Brown said neither he nor members of his unit have coerced anyone to become an informant. He said it’s important for an informant to be willing, and able to work for the unit. An informant is asked to sign an agreement saying they will not violate any laws, they will testify in open court if needed, and they’re willing to use an undercover camera to help catch a drug dealer.
“You can’t operate if you’re not in covert fashion,” Brackett said.
Drug unit effectiveness
Brackett said, since 2014, the drug enforcement unit has taken more than $4 million worth of drugs off the street. He said the numbers include 11 kilograms of meth, 325 kilos of marijuana, 25 kilos of powdered cocaine, two kilos of crack cocaine and 1.4 kilos of heroin. A kilogram is roughly 2.2 pounds, or the weight of a standard 1-liter bottle of soda.
Many drug dealers are armed, Brackett said. He said the unit has taken 270 guns out of the hands of dealers or gang members in the past three years.
Brackett said the drug enforcement unit’s success is defined by whether they get dangerous criminals off the street. He said the unit made 890 arrests in 2014, 730 in 2015, and 620 in 2016. As of early December 2017, he said the unit made about 500 arrests.
“If you look at it, year-to-year, that’s a significant drop,” Brackett said. “That’s a reasonable conclusion that it is effective.”
The conviction rate for drug cases prosecuted by his office in 2017 is 67 percent, Brackett said. He said the number would be higher but some cases went to drug court. Brackett said he’s sent countless people to drug court for help with addiction if they’re buying and selling drugs to support their own habit. He said he focuses on prosecuting drug offenders who are engaged with high-level offenses.
Challenging the unit
This is not Rawlinson’s first foray into discussions about law enforcement.
In summer 2016, as the leader of the Concerned Black Citizens of the city of Rock Hill, Rawlinson initiated a series of discussions on race, law enforcement and the black community.
Concerned Black Citizens of Rock Hill delivered its own list of demands to the Rock Hill Police Department. That list also included a mandate for body cameras, plus a request for complaint statistics and a monthly public forum with Chief Chris Watts.
Rawlinson said the city complied with several of the demands. After meeting with city officials that summer, Rock Hill approved a $1.3 million purchase of camera equipment. City officials had been researching ways to outfit more than 150 officers dating back to January 2016.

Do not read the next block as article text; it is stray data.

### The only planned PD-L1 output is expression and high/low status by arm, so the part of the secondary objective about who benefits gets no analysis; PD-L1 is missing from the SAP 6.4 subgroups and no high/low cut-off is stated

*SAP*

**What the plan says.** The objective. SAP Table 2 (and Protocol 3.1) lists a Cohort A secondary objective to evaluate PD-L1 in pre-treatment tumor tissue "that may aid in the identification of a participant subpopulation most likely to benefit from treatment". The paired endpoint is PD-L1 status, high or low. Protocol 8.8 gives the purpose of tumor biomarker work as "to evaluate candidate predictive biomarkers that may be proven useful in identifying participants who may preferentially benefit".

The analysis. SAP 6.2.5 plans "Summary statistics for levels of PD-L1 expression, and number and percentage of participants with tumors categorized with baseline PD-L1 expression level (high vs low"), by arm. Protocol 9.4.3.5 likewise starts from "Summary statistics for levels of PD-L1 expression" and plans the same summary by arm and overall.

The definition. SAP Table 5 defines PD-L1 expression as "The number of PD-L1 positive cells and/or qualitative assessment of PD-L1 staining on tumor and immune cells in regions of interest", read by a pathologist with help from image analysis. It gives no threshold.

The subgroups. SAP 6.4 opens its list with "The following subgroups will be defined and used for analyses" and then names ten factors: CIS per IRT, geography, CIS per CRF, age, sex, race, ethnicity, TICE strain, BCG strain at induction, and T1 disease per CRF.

Now, Rawlinson is back.
He has offered to represent, free of charge, defendants who have been charged by the York County drug enforcement unit and feel they’ve been treated unfairly. He said he will support his efforts through a nonprofit set up in November called Operation Miobe. The nonprofit’s name “Miobe” comes from an Ethiopian folktale that teaches the value of standing up to challenges. He said he plans to fund his efforts through a website, youcaring.com/operationmiobe-1004294.
“Everyone’s afraid to challenge the DEU,” Rawlinson said. “The (unit is) signed off by our head prosecutor. These are essentially York County’s Gestapo.”
A member of the American Civil Liberties Union calls some of the drug enforcement unit’s methods “problematic.”
Susan Dunn, the legal director for the South Carolina ACLU, said discussions between a potential confidential informant and an officer from the drug enforcement unit could raise ethical questions.
“When there’s no one but the police and likely someone that’s scared to death, how can those agreements be voluntary?” Dunn said. “How can someone be entering into those things without access to legal advice without potentially exposing themselves to additional danger?”
Brown said, in some cases, defense attorneys will call the prosecutor’s office to say their client wants to help with a drug investigation in exchange for a plea deal. However, Melissa Inzerillo, an attorney with the 16th Circuit Public Defender’s Office, said confidential informant arrangements also are done on the side of the road without a lawyer.
“What happens a lot of the time is that those deals are made at the time of arrest or the time that warrants are generated, long before attorneys are met,” Inzerillo said. “The majority of the time, in my view, it’s done without an attorney, which is a danger.”
Rawlinson said he’ll listen to anyone who feels they have been treated unfairly. And, until the demands listed on the Nov. 9 letter are met, he’ll continue a “long-term fight” in the courtroom.